Rich Simon’s beloved wife, Jette, a psychologist, colleague, and friend, has asked me to shed light not just on serious depression, which 20 percent of us experience in our lifetimes, but bipolar disorder, the condition that Rich suffered from, which is found in only one percent of us. My aim is to offer a fuller understanding of how someone who spent decades working closely with so many therapists, and who was knowledgeable about so many schools of thought and therapeutic methods, could end his own life. While the piece underscores a critical clinical issue, my hope, and that of Rich’s family, is that it also honors Rich’s life and helps us begin the slow process of healing after losing him.
Rich had strong relationships and a loving family. With great courage and determination, he’d continuously sought treatment over many decades for the symptoms of bipolar disorder. His suicide is hard for mental health professionals to take in, as we devote our days to offering hope and effective options for managing agonizing emotional pain. People in the community are asking for answers, explanations. And I’ve talked at length with Rich’s immediate family and his Networker family about how I might attempt to offer some of that here.
Of course, when we discuss suicide with the general public, we need to do so with great care, given the research demonstrating that exposure to content dramatizing the act can actually increase rates of suicide. But here, I’m writing for our community of mental health professionals, which is facing a very different challenge: how to speak about the suicide of a public leader in our field, a colleague, and a friend to so many of us.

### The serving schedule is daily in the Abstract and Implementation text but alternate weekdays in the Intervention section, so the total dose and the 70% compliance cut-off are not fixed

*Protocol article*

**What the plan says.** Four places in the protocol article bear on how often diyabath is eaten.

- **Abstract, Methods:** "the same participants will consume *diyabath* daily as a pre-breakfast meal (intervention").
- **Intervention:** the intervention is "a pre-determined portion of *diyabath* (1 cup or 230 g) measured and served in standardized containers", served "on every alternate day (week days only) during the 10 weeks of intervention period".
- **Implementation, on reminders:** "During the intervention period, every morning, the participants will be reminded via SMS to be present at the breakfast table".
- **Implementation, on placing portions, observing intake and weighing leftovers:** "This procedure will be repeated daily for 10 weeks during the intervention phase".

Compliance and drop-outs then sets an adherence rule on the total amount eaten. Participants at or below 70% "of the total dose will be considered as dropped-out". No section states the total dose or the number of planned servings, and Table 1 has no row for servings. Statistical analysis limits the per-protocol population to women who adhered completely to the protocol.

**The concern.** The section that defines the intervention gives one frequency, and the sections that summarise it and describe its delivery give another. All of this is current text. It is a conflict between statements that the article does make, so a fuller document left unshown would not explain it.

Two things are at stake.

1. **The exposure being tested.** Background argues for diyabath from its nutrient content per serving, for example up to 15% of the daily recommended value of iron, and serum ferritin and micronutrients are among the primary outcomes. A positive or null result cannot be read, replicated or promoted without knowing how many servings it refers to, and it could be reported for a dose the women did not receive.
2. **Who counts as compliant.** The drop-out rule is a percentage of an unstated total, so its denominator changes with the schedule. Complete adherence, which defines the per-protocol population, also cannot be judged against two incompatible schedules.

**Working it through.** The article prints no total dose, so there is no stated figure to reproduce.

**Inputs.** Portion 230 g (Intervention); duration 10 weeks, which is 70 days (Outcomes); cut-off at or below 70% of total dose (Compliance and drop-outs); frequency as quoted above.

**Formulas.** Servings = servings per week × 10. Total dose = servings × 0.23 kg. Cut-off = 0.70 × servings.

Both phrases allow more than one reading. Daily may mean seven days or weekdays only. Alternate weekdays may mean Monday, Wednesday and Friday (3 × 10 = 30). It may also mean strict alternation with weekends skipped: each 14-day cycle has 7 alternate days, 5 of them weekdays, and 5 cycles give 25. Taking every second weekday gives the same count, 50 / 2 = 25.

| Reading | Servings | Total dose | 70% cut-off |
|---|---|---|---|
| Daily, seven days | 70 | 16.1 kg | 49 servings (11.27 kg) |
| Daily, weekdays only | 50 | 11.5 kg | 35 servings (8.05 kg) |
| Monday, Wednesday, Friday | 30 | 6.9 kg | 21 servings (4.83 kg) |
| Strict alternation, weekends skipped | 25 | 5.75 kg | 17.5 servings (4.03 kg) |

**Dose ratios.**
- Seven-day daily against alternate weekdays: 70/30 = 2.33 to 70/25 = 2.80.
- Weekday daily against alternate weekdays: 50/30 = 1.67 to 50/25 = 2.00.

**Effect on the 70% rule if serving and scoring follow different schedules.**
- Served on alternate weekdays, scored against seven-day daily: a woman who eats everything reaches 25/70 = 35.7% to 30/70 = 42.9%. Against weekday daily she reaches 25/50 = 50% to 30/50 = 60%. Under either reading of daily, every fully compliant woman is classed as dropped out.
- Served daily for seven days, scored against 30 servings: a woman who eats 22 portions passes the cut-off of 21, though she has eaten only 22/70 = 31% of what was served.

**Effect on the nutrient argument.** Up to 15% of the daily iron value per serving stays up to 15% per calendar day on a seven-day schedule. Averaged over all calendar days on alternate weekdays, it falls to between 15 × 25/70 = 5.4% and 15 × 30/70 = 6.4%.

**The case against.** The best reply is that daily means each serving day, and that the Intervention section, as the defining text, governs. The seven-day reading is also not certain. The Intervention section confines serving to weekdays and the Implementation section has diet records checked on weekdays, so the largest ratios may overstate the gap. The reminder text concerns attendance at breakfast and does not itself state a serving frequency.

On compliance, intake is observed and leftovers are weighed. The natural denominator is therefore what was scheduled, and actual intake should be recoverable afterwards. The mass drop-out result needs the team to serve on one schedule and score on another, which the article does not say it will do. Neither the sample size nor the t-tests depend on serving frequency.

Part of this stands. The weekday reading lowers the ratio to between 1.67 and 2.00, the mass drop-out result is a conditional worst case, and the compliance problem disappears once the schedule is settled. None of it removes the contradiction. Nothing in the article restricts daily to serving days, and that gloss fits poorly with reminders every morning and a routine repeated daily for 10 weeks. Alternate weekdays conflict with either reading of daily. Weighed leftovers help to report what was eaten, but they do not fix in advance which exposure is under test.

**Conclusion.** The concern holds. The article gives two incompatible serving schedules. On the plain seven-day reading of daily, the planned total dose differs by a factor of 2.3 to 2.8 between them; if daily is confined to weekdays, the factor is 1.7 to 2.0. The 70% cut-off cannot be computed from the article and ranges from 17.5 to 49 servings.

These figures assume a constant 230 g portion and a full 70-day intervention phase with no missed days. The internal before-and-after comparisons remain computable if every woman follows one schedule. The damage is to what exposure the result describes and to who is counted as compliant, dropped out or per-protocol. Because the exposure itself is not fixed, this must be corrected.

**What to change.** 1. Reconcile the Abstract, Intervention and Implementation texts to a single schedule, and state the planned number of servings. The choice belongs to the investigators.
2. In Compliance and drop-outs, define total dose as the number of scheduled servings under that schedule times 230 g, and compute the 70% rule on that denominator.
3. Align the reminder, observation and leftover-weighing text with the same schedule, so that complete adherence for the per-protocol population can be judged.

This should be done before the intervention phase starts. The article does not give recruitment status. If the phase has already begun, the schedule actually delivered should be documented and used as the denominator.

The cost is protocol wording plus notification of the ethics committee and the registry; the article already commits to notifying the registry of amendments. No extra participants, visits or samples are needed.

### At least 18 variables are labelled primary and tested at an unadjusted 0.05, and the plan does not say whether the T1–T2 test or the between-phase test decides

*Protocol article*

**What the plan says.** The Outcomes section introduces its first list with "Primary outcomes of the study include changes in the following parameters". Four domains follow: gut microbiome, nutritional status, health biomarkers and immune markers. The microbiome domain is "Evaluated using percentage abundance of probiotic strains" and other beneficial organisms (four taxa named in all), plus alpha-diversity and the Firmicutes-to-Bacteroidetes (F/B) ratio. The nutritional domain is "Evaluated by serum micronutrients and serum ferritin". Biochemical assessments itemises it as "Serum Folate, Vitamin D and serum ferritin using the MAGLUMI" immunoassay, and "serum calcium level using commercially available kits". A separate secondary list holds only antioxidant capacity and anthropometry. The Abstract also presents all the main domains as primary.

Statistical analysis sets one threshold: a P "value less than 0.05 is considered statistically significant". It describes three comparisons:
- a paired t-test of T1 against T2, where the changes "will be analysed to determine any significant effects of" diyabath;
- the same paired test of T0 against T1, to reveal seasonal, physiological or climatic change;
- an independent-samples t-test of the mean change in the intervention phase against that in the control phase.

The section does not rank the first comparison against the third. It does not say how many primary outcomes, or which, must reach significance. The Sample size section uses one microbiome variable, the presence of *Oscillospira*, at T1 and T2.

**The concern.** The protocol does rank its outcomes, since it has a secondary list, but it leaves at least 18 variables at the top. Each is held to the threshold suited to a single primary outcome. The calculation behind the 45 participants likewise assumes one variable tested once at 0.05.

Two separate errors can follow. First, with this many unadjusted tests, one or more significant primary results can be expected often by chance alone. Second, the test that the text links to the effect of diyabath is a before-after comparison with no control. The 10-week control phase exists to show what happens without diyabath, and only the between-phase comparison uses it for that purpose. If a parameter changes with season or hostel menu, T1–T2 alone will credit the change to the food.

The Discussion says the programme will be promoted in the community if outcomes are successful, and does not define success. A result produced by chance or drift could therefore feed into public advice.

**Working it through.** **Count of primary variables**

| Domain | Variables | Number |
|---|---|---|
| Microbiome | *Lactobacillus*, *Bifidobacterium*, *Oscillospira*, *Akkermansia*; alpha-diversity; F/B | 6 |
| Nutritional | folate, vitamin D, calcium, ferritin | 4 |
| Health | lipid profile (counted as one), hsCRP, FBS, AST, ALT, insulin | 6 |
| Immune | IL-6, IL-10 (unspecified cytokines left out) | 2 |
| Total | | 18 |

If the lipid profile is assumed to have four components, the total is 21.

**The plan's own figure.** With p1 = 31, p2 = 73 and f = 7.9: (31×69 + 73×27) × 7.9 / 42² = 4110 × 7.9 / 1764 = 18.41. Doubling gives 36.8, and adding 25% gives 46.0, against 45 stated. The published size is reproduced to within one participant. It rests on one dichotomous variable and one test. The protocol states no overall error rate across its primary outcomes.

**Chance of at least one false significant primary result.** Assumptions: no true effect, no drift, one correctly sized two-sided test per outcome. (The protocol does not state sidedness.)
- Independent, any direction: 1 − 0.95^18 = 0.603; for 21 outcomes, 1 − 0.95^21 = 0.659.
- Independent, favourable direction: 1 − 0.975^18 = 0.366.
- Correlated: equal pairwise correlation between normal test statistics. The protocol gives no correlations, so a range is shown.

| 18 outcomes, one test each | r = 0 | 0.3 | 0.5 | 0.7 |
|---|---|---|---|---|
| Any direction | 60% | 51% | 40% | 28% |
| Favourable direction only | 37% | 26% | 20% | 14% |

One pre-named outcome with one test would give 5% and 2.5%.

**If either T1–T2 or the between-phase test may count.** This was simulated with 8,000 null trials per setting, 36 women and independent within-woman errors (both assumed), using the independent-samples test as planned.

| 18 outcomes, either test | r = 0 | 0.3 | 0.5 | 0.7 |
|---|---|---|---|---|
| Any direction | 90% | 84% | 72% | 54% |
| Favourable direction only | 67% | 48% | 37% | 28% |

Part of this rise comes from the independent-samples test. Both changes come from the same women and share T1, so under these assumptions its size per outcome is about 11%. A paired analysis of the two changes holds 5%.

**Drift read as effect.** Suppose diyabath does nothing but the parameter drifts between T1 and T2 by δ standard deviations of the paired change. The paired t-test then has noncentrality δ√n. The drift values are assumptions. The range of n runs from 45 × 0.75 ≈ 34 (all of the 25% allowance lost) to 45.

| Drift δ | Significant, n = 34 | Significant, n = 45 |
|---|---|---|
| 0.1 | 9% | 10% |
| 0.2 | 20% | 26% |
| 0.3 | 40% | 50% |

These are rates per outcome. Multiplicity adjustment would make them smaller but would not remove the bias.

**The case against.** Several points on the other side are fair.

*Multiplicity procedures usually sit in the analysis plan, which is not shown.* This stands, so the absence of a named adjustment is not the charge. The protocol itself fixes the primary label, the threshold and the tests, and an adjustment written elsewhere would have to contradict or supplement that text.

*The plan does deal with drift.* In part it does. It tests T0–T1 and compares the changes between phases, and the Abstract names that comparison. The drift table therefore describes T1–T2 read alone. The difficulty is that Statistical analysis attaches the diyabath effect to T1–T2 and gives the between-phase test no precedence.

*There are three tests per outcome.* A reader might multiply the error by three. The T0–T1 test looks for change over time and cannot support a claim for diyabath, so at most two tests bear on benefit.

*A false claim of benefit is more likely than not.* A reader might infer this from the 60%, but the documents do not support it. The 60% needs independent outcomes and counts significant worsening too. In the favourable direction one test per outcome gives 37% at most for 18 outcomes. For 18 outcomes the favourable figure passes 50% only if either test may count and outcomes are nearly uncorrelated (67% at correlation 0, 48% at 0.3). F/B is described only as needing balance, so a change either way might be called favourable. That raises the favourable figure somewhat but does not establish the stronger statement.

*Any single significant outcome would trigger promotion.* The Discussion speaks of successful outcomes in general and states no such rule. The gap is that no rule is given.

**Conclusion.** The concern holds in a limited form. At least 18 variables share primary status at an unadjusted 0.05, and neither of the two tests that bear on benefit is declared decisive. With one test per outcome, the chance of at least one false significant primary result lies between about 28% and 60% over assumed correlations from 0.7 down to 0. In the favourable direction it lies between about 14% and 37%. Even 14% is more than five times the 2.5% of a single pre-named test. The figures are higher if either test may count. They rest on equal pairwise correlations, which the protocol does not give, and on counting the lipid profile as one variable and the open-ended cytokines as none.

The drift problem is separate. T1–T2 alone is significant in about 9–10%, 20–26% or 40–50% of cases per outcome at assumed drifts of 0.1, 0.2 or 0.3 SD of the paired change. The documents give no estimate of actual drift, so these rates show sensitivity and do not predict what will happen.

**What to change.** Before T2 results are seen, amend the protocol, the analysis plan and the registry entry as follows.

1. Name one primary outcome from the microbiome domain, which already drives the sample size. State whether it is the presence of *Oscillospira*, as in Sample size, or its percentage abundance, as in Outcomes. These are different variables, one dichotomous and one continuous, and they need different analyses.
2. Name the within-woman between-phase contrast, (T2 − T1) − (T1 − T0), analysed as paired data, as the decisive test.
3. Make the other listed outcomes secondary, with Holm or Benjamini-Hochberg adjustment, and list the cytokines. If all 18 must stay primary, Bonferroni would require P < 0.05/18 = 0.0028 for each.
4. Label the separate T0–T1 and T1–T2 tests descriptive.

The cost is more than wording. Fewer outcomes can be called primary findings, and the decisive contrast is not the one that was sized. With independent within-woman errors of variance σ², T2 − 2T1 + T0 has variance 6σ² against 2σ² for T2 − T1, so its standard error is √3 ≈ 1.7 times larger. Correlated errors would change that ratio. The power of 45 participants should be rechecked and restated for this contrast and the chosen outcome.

When I was a trainee in psychiatry, I first learned about bipolar disorder from Kay Redfield Jamison, who’d later write several books on the subject. Back then, the disorder was called manic-depressive illness, and in An Unquiet Mind, she revealed her own battle with it. She taught us that individuals with this condition have a high risk of suicide, and she showed us how to talk with compassion, nuance, and understanding about the unbearable psyche-ache of the mind and soul that often accompanies this disorder.
Many of us are attachment-trained therapists, keenly aware of how powerfully our early relationships influence how we come to regulate our internal worlds and connect with others. When these attachment relationships aren’t secure, the developing mind can be seriously compromised. While feeling disconnected from others can increase vulnerability to depression—and our society is rife with social isolation—early attachment experiences do not cause an individual to develop bipolar disorder.